July 29, 2005 – Yesterday, the US House of Representatives narrowly passed a controversial free trade deal, highlighting differences between free trade opponents like workers, labor groups and public interest organizations, and their adversaries in the trade and manufacturing world.
A handful of Democratic Representatives joined with 202 Republicans to pass the Central American Free Trade Agreement (CAFTA) yesterday by a margin of two votes after Republican leaders held the vote open for an hour while they harangued party members to support the deal. The passage of the agreement -- which will slash trade barriers between the US, Costa Rica, the Dominican Republic, El Salvador, Guatemala, Honduras and Nicaragua -- prompted immediate responses from supporters and opponents alike.
Business and business-backed groups applauded passage of the bill. In separately issued statements, the National Association of Manufacturers and American Farm Bureau Federation (AFBF) applauded the measure for what they see as the huge economic benefit the bill will bring to members.
The AFBF predicted in its statement that CAFTA is likely to bring in an extra $1.5 billion a year in export sales.
But, as previously reported by The NewStandard, many of those most affected by the trade deal in the US are worried that small farms and manufacturing jobs -- already in short supply and dwindling -- could be severely hurt by throwing open US borders to trade with nations that have few if any labor and environmental safeguards.
Advocates for small farmers told TNS in May that the benefits from CAFTA will go to large agribusinesses while small farmers will struggle. Expected to be especially hard-hit is the US sugar industry, which currently supports union jobs and cooperative farms that rely on a special price regulation system. Economists anticipate the new trade agreement will dash those protections.
The negative effect in the other member countries is predicted by CAFTAâ€™s opponents to be even more severe. Mexicoâ€™s experience under the North American Free Trade Agreement, CAFTAâ€™s big brother enacted in 1994, saw the displacement of some 1.5 million peasant farmers, according to the government watchdog group Public Citizen.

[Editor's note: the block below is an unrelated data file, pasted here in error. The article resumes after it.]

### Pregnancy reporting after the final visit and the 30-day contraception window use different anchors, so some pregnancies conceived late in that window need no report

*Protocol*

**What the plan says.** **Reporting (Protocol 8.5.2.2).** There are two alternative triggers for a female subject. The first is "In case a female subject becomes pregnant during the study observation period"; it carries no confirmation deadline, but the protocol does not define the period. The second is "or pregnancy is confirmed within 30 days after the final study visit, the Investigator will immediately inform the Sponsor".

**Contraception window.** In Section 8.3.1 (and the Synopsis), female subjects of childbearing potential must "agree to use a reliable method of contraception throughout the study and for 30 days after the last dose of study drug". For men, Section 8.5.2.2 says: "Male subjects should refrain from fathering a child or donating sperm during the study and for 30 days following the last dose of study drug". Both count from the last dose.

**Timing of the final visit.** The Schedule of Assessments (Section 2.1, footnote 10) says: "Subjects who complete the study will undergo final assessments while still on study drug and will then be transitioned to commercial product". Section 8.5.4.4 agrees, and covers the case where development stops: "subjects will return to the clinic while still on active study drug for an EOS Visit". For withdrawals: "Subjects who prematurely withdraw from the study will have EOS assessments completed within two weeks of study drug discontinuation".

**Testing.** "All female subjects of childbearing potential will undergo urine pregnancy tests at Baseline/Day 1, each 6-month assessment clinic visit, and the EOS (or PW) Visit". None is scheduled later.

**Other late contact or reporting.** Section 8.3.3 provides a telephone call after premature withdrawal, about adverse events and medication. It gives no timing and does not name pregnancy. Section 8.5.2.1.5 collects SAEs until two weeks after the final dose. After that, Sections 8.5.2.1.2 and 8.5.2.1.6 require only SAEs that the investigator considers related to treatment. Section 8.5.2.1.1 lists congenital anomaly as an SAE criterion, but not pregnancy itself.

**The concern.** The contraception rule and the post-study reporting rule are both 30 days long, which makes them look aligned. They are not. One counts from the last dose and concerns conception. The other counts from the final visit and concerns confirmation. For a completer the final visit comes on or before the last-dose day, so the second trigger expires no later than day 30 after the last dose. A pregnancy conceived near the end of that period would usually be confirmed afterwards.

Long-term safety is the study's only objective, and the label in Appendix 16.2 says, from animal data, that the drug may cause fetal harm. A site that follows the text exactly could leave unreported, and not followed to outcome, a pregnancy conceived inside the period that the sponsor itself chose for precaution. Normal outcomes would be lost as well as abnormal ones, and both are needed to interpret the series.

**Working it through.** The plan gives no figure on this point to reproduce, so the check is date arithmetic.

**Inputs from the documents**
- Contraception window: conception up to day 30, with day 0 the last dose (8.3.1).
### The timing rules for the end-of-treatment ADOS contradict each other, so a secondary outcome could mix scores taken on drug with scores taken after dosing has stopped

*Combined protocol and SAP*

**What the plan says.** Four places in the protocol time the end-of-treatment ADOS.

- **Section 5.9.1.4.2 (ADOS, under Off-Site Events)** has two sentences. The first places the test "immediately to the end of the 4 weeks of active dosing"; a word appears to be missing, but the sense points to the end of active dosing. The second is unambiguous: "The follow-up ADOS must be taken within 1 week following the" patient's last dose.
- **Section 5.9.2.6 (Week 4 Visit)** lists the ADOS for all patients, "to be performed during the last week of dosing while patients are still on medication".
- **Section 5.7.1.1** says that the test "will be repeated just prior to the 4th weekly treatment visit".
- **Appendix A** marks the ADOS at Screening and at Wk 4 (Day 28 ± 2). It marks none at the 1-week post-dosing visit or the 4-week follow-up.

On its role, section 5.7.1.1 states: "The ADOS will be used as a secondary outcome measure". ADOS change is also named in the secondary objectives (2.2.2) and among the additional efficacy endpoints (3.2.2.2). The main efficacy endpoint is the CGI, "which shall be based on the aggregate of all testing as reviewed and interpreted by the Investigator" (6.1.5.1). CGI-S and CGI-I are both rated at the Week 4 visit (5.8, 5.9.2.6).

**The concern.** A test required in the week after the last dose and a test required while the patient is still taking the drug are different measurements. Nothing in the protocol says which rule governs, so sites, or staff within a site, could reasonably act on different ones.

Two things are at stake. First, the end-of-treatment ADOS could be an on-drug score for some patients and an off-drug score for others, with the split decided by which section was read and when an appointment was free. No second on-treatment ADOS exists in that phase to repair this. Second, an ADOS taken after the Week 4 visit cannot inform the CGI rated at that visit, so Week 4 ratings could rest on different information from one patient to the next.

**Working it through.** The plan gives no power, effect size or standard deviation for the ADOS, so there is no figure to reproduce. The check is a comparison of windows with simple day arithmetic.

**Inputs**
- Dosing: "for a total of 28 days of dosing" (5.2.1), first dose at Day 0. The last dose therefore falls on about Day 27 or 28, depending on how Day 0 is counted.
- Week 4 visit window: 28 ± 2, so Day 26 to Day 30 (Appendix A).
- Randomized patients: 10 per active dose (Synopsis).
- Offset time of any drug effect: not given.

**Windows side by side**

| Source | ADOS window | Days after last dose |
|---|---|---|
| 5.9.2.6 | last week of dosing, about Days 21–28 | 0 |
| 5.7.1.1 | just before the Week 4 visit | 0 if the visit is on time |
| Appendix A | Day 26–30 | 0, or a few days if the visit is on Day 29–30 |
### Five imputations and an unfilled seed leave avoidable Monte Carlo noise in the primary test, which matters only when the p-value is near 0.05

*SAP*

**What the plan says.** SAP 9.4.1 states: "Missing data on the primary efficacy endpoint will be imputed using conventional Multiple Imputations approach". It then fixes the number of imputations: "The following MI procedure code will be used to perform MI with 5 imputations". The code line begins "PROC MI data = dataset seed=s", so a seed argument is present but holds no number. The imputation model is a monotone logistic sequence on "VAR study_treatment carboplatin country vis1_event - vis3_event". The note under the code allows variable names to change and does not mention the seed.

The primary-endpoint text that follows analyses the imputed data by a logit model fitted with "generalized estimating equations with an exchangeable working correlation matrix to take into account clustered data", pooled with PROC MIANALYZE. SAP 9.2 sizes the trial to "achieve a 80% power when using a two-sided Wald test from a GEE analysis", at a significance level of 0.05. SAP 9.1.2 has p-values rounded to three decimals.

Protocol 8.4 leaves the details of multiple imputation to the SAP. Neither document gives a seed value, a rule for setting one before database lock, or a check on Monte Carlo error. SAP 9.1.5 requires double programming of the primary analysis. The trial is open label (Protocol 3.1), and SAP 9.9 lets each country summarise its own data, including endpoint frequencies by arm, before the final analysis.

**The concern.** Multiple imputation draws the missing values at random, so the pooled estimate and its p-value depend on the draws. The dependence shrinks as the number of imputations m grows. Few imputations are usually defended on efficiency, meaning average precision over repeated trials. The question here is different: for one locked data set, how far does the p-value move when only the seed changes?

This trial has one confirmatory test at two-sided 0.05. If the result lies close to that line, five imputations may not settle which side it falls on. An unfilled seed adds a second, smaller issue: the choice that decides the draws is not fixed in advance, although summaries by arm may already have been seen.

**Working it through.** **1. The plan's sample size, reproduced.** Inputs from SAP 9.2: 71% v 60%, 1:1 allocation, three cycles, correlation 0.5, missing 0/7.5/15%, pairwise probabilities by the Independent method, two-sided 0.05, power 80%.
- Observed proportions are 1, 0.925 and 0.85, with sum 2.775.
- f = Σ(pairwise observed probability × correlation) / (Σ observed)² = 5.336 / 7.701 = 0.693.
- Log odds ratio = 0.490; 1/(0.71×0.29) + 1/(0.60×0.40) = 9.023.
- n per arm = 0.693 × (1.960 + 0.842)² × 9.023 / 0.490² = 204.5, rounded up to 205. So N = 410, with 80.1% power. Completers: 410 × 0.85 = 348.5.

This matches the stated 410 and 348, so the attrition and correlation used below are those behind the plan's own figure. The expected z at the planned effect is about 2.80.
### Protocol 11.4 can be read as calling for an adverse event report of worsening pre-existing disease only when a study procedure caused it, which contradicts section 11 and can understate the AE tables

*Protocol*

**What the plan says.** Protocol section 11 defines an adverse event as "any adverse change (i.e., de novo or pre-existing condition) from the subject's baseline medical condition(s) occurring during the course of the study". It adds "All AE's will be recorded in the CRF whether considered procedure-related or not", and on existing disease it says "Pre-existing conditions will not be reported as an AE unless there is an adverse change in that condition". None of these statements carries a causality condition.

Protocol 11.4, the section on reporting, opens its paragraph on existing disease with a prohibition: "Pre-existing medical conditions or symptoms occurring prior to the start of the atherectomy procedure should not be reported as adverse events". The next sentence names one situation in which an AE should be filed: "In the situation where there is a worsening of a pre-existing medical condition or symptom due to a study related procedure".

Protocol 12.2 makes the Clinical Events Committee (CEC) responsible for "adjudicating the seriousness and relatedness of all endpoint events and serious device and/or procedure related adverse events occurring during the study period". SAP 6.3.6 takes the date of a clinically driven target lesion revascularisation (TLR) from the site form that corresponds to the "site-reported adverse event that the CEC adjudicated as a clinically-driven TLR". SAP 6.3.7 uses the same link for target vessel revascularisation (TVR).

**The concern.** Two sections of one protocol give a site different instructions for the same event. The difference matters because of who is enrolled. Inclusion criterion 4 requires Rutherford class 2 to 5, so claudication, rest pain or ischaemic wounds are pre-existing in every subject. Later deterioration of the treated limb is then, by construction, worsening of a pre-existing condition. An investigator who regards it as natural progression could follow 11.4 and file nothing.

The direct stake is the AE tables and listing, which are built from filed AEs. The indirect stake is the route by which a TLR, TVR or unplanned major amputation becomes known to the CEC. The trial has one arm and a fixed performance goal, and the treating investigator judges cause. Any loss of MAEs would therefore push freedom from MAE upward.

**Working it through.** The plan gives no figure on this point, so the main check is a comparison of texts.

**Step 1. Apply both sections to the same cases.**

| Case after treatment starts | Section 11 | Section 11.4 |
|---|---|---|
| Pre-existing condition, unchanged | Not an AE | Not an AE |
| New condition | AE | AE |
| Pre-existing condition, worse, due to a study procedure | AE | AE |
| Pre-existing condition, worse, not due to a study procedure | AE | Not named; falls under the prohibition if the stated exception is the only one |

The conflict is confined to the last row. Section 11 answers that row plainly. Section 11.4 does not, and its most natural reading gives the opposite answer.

Oxfam, an international relief organization that testified in opposition to the bill earlier this year, warned that CAFTA "will force legislative changes that will erode the policy space required for national development" in poorer nations. Oxfam also joined with a coalition of groups to denounce intellectual property restrictions in the bill that could bring AIDS research in CAFTA nations to a grinding halt.
The group Tobacco-Free Kids charged in a statement that including tobacco in the free trade provisions was a dangerous move that will undermine efforts to prevent addiction and "will be remembered in lives lost and in millions of dollars in health care bills."
According to the Department of Agriculture, the countries of El Salvador, Guatemala, Honduras and Nicaragua will immediately end their tariffs on imported tobacco under CAFTA. Costa Rica and the Dominican Republic will eliminate theirs within ten years of passage. US-imposed tariffs will gradually phase out over fifteen years, the USDA noted.
In praising the trade deal, the USDA noted that Latin American countries impose tariffs as high as 14 percent on tobacco, and that the World Trade Organization authorizes 90 percent tariffs on the plant.
The trade measure has not yet passed three nations: Costa Rica, Nicaragua, and the Dominican Republic due to broad opposition. Additionally, it is under legal challenge in El Salvador, the group noted.
"I hope this CAFTA vote marks the end of political opposition to trade liberalization," National Association of Manufacturers president John Engler said in a statement, reflecting popular belief on both sides of the debate that, while small, CAFTA is a key stepping stone to larger deals of its kind planned by the Bush administration.